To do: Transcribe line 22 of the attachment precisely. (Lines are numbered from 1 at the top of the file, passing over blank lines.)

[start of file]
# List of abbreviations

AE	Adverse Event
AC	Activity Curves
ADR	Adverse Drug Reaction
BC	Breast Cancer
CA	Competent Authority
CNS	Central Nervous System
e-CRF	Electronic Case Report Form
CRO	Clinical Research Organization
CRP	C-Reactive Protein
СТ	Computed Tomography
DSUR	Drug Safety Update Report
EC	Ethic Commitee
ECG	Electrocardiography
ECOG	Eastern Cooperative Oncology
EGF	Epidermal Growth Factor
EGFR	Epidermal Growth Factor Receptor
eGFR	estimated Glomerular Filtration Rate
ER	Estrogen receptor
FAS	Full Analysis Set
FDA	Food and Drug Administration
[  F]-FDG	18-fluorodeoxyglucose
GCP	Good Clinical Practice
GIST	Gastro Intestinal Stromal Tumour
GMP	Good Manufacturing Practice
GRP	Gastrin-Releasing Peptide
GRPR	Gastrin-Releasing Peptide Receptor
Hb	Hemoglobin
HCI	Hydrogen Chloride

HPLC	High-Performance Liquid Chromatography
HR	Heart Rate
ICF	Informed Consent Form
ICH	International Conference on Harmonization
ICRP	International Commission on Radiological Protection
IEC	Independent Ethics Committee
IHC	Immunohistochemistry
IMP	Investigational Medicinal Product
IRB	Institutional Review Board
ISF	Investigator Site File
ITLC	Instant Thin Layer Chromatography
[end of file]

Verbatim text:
[  F]-FDG	18-fluorodeoxyglucose